Patty Mechael, Nadi Kaonga, and Hima Batavia, researchers at the Earth Institute (EI), assisted in designing the first ever mHealth survey module as part of the World Health Organization’s (WHO) Second Global Observatory for eHealth (GOe) Survey. The resulting report, entitled “mHealth – New horizons for Health Using Mobile Technologies,” was officially launched at the mHealth Summit in Cape Town, South Africa on June 7, 2011, by Micheal (Misha) Kay of the GOe at WHO. The EI researchers worked on the structure of the report while results were collated by partners at the WHO. The EI researchers then assisted colleagues at WHO in the analysis, beginning in March 2010, followed by a write-up over the next few months.
Completed by 114 Member States, the survey documented and analyzed four aspects of mHealth: adoption of initiatives, types of initiatives, status of evaluation, and barriers to implementation. Fourteen categories of mHealth services were surveyed: health call centers, emergency toll-free telephone services, managing emergencies and disasters, mobile telemedicine, appointment reminders, community mobilization and health promotion, treatment compliance, mobile patient records, information access, patient monitoring, health surveys and data collection, surveillance, health awareness raising and decision support systems.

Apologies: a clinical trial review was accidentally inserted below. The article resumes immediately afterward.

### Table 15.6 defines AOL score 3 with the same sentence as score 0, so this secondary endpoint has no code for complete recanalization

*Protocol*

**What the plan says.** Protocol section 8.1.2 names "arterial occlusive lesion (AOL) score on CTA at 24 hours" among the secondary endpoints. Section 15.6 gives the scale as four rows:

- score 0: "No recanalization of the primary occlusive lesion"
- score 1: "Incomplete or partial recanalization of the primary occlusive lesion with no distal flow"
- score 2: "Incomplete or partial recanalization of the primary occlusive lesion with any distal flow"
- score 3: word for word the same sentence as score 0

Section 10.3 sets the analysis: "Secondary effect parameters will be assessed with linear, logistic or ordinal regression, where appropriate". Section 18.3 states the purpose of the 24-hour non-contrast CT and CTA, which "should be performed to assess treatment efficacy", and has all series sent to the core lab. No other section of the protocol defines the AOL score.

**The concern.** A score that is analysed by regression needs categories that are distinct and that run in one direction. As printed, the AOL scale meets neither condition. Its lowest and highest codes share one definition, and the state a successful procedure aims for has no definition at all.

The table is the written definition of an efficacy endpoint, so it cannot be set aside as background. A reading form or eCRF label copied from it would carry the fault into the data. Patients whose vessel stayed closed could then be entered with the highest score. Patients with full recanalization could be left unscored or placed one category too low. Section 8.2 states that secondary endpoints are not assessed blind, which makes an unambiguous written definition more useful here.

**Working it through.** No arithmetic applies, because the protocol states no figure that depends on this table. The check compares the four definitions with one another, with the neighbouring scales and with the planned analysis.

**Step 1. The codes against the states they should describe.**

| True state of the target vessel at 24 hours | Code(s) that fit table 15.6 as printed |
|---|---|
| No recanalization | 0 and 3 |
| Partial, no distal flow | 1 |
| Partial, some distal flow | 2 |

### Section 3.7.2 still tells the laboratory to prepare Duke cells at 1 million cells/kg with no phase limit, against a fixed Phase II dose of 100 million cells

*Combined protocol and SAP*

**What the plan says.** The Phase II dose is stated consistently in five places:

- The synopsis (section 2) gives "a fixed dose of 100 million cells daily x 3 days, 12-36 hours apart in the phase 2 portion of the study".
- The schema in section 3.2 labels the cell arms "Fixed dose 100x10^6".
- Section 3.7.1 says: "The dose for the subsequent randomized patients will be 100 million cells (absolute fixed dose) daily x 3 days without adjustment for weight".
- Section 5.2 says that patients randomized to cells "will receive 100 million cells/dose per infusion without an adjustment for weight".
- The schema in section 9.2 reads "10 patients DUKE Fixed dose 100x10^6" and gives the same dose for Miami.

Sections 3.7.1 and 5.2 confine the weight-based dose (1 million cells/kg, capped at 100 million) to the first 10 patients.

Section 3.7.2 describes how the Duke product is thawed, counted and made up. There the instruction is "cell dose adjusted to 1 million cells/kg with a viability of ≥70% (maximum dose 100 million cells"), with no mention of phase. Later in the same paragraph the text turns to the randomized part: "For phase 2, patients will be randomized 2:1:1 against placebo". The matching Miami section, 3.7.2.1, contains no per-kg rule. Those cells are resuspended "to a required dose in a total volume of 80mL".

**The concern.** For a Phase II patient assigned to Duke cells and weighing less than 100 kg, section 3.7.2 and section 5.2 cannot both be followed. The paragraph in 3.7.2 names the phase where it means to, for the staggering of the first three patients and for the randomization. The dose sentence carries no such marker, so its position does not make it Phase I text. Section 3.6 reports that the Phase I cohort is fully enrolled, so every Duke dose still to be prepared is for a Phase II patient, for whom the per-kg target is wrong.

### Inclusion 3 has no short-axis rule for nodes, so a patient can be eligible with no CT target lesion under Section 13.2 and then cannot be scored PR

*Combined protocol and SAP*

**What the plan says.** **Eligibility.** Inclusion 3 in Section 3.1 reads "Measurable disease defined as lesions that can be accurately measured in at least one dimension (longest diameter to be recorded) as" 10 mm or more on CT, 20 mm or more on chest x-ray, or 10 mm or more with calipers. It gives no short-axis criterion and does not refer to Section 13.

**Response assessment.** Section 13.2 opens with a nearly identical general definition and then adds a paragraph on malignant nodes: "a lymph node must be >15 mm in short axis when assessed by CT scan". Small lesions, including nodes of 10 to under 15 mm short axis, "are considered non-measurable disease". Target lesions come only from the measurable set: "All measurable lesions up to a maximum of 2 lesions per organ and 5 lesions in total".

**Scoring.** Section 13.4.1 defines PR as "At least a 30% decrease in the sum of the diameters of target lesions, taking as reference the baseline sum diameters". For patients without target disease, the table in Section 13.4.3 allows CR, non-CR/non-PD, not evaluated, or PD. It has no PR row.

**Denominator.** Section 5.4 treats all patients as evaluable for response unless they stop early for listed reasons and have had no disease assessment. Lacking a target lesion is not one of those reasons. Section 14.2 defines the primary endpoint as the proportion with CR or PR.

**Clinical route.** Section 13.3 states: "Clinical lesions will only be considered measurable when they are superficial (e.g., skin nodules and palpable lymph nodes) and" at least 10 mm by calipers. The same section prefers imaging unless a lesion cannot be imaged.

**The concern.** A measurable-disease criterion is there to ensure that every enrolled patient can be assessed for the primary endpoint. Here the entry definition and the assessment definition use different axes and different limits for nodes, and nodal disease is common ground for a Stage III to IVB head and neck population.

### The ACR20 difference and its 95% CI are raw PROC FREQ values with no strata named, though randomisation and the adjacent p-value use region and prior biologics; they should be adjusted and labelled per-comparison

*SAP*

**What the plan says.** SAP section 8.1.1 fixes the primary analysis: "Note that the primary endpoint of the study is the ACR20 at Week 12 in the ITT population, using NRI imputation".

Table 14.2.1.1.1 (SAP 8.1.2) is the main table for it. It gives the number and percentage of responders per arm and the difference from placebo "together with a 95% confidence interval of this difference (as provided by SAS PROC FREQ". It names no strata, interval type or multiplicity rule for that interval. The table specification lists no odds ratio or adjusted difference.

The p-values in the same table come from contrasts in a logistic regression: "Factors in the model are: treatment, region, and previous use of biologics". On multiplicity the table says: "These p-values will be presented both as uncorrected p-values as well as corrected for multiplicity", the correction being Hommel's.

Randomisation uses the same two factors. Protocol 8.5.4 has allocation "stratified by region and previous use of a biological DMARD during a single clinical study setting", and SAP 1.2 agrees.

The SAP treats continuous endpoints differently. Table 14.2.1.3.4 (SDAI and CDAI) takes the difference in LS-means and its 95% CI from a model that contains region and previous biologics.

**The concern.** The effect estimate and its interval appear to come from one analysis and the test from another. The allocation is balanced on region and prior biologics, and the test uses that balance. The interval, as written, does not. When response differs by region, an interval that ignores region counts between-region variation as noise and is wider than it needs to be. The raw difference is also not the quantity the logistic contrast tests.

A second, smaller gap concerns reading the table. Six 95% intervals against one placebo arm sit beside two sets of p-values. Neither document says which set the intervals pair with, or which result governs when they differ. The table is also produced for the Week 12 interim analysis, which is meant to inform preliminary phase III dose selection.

The findings include:
• Higher-income countries show more mHealth activity than do lower-income countries (consistent with eHealth trends in general). Countries in the European Region are currently the most active and those in the African Region the least active.
• mHealth is most easily incorporated into processes and services which historically use voice communication through conventional telephone networks.
• mHealth was least frequently used in surveillance, raising public awareness and decision support systems. These require enhanced capabilities and infrastructure to implement, and therefore may not be a health priority in Member States with financial constraints.
• Competing health system priorities was consistently rated as the greatest barrier to mHealth adoption by responding countries.
• In order to be considered among other priorities, mHealth programs require evaluation, which provide solid evidence on which policy-makers, administrators, and other actors can base their decisions.
• There are legitimate concerns about the security of citizen information by programs using mobile health technologies. In particular, message transmission security and data storage security can put citizen information at risk if the necessary precautions are not taken. Policy-makers and program managers need to be made aware of security issues in the mHealth domain so appropriate policies and strategies can be developed and implemented.
The report can be downloaded here: http://www.who.int/goe/publications/ehealth_series_vol3/en/